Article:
Tom Siegel owner and pizza maker at The Independent Pizzeria. Photos by Ronald Holden

Tom Siegel owner and pizza maker at The Independent Pizzeria. Photos by Ronald Holden


Down at the end of Madison Street — at 4235 E. Madison St., to be precise — there’s one of Seattle’s best independent pizza restaurants. Its name, not all that surprisingly, is The Independent Pizzeria. 

Owner and pizza maker Tom Siegal explains how it all started” “I always knew I wanted to have a pizza place. I was in the wholesale wine business, working for a distributor. A couple of years ago, my friend and customer Fred Andrews, the owner of Madison Cellars, called me to tell me that the little wine bar in his building, Impromptu, was calling it quits.”

Before he came to Seattle, Siegal was a sommelier and cellar master at Windows on the World. He keeps up on the wine side, although the clientele in Madison Park favors domestic wines over imports. 

Originally, Siegal said, he thought he’d basically do picnic takeout for the beach crowd. But now, it’s an evening place for the neighborhood. He opens at 5 and usually fills up right away, even though almost half the business is takeout.

Siegal’s oven is a Modena combo that runs on propane and on wood. “Personally,” Siegal said, “I don’t use wood, but it’s an option. The oven has a burner that’s like a flame thrower for fast heat.”

And to that age-old question for pizza joints, “What’s more important: the topping or the crust?” Siegal has a ready response: “The crust — not even close. That’s what I do. The toppings, they’re sourced, but the crust is mine.” 

Because he’s from New York, he prefers a fuller-bodied crust with a crisp bottom. But here’s where things get tricky. You can’t call it a true New York pizza because Siegal uses local water, and even things like the humidity and air temperature make it a Seattle-style pizza. It’s a cross between a New York and a Neapolitan crust. It has a Seattle “terroir.”

To provide the required level of density, Siegal blends Shepherd’s Grain high-gluten and low-gluten flours. The dough proofs at room temperature. It’s not bread; it’s not a croissant. It’s not “deep-dish.”

When it comes to toppings, Siegal sources locally. The Syracuse — basically, a puttanesca sauce with optional anchovies — is an homage to his hometown. The Twin Peaks has locally foraged mushrooms. The Stevedore is what you might think a dock worker would have: a grinder with salami, provolone and Mama Lil’s peppers.

Stevedore, Farmer — very proletarian, working-class names for an upscale neighborhood? “Well, yes,” Siegal replied. “The names were a conscious decision. But that’s the point: It’s just pizza. You don’t want to overthink it.”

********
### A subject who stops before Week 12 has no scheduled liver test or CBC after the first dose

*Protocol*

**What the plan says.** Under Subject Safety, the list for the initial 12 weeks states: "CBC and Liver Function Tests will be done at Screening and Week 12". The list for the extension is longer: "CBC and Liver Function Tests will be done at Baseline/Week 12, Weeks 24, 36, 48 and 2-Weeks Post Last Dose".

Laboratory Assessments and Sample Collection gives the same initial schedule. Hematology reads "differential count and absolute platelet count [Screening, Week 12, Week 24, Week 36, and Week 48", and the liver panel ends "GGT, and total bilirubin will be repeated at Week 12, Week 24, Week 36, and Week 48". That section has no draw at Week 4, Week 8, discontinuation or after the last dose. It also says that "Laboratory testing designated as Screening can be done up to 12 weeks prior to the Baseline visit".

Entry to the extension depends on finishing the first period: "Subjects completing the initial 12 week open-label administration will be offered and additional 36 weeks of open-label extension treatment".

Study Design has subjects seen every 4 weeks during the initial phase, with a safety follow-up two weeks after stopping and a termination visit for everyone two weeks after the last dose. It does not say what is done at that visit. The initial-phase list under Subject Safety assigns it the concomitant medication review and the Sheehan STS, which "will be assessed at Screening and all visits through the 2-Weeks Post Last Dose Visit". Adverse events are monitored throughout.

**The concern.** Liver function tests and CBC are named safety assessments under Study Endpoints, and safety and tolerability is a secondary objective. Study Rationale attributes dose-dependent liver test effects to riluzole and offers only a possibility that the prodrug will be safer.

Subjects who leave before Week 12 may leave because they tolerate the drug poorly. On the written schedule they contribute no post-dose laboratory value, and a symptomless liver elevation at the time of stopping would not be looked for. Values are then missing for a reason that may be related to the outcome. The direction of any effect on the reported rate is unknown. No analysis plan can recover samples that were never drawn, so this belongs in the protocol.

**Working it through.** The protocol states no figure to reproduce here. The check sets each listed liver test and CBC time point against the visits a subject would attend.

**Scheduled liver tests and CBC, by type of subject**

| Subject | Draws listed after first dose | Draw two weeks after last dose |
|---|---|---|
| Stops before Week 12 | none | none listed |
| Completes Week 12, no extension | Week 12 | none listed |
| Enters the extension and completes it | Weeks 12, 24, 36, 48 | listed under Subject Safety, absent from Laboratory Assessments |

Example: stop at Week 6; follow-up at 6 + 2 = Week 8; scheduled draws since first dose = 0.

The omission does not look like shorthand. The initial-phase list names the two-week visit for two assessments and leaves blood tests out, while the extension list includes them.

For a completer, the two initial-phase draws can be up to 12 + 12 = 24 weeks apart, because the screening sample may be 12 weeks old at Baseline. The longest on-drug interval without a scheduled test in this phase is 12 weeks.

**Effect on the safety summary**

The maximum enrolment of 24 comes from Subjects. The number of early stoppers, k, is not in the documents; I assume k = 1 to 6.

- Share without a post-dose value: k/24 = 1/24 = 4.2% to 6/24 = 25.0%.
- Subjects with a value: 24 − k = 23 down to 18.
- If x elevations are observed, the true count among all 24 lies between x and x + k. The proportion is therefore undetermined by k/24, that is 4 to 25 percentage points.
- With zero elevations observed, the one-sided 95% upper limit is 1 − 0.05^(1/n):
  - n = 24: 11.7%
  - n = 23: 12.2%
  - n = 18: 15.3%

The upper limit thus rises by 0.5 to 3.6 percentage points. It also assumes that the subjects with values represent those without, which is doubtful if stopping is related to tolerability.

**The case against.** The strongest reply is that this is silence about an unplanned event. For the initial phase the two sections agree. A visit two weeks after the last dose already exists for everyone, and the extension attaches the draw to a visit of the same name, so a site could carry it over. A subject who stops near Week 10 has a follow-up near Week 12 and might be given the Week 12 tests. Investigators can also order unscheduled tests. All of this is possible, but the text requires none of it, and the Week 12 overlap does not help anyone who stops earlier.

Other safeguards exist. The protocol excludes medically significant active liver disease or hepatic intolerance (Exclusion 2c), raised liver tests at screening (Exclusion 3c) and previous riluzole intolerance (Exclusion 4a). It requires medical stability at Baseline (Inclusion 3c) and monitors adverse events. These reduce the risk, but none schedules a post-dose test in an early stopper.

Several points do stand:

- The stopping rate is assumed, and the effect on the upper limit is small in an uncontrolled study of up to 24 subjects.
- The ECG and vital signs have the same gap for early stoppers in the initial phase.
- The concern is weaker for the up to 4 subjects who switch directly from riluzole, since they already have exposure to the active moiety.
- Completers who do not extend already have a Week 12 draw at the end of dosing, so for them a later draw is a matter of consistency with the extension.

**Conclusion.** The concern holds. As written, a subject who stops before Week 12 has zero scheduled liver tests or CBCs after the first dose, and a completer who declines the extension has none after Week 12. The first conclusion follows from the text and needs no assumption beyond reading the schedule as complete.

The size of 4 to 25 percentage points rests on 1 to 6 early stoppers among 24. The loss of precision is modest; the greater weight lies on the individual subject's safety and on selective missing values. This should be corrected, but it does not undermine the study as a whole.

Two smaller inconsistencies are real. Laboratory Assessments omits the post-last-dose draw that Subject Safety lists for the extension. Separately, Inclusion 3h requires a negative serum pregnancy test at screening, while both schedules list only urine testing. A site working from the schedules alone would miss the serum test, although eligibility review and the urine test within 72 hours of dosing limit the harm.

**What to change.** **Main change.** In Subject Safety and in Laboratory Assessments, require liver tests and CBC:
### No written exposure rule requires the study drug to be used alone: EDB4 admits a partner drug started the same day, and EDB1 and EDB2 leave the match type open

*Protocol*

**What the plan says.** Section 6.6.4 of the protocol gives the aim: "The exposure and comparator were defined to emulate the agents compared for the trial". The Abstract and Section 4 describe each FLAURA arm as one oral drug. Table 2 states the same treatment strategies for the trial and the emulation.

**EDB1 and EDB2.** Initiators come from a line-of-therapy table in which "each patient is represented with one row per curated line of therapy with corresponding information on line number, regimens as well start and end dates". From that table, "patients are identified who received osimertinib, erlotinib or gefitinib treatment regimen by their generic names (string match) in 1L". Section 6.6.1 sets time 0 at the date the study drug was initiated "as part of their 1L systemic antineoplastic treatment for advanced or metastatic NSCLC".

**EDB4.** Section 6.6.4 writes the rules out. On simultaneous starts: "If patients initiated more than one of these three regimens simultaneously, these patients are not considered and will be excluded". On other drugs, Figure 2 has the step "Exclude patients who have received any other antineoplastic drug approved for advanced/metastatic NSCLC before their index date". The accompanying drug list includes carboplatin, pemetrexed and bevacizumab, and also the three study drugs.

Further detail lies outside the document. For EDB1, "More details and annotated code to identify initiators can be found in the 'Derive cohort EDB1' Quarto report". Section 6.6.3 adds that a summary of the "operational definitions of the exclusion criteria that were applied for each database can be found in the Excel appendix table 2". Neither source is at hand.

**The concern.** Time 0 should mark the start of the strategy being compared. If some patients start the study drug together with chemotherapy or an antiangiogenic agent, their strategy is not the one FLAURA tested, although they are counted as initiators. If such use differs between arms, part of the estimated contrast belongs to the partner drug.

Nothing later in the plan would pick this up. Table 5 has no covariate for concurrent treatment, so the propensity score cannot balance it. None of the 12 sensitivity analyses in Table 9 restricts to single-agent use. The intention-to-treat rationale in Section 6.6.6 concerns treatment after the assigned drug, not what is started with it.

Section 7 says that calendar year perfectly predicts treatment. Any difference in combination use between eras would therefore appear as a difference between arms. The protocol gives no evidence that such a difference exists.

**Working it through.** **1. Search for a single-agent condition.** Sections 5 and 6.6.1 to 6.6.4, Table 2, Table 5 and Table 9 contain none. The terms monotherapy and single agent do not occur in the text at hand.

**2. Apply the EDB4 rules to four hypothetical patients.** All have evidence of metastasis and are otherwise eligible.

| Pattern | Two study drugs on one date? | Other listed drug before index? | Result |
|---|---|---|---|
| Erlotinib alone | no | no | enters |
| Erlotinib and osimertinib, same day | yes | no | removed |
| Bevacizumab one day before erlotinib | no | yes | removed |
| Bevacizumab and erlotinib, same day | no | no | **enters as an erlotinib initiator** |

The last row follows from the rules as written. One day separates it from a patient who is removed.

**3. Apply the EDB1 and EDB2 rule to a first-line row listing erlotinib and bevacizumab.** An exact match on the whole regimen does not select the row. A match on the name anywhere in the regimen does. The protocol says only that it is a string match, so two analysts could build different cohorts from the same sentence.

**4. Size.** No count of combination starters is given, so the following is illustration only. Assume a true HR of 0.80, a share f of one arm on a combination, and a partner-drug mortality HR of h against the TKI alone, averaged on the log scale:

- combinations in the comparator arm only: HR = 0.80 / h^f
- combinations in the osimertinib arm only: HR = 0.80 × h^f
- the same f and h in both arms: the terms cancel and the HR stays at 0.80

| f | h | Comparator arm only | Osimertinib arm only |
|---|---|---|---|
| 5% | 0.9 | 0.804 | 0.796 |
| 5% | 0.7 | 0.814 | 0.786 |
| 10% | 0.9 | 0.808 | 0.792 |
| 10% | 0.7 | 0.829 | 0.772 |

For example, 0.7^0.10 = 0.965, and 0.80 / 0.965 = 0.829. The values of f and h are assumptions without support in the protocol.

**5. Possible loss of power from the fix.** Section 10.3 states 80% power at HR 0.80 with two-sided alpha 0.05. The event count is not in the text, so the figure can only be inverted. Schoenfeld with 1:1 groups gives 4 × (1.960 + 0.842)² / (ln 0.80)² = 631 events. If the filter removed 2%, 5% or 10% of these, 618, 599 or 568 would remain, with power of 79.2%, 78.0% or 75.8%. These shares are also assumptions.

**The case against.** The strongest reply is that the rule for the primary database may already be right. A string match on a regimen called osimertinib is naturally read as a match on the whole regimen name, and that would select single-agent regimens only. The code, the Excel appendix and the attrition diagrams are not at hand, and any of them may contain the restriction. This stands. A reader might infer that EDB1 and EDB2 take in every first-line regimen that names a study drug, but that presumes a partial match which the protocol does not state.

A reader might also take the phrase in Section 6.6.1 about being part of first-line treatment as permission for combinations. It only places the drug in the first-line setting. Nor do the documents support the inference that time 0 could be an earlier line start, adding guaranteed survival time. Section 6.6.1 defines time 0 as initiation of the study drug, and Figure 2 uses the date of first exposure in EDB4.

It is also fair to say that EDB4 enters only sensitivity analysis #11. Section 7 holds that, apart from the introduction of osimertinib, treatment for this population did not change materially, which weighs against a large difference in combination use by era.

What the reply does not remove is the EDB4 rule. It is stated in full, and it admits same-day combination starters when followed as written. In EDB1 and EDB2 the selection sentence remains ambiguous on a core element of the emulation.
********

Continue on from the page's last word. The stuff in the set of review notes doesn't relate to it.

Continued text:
Other food news

A quick word here in honor of Cactus (4220 E. Madison St.) celebrating its 14th summer in Madison Park. There are offspring (Cacti?) far afield: Alki Beach in West Seattle, South Lake Union, Bellevue Square, even Kirkland. But it all started here, let’s not forget, and going strong.

Madison Kitchen (4122 E. Madison St.) has been open for a couple of months now and has started picking up good reviews. Longtime caterer and social worker Jim Goodall and his business partner, Linda Hanson, both natives of Vermont, launched the venture near 42nd Avenue East and East Madison Street (in the space formerly occupied by Park Place Deli) at the end of 2012. 

Have I already told you about the new menu at Bing’s (4200 E. Madison St.)? Happy hour seven days a week, from 3 to 6 p.m. (including the $8 Signature Burger), and a kids’ happy hour (half-off all kids’ items, weekdays, 3 to 5 p.m.). It’s added gluten-free items and a “Bottomless Mimosas” feature for weekend brunches.

The former Tully’s at 4308 E. Madison St. is going to become a branch of HomeStreet Bank.

Where there’s real estate abuilding, restaurants are sure to follow. So consider this: Between East John and Madison streets, on 25th Avenue East in Madison Valley, what is currently a single-family home might become a three-story structure that includes five townhouses. 

Going French

Can’t get into Harvest Vine (2701 E. Madison St.) on weeknights? It’s doing weekend brunches, as well. So is Luc (2800 E. Madison St.), for that matter. 

No recent news from Thierry Rautureau, alas. We thought he was ready to announce plans for a new downtown location (and a few of his Facebook friends actually caught him talking about a very specific corner), but he’s backed away from that for the time being. He said he doesn’t want to rush into anything and has to see the big picture first — can’t blame him. 

In the meantime, there are fond memories of a delightful lunch at Luc (when it’s open for special events). It started with a basket of Rautureau’s lovely pommes soufflés (they’re like puffed-up French fries, only better) and a dipping sauce of spicy and garlicky harissa aioli. I’m also a sucker for the white bean cassoulet with duck confit and lamb. 

Everybody’s got a comfort food, and I’m fortunate that mine is country — French!

RONALD HOLDEN is a restaurant writer and consultant who blogs at and To comment on this column, write to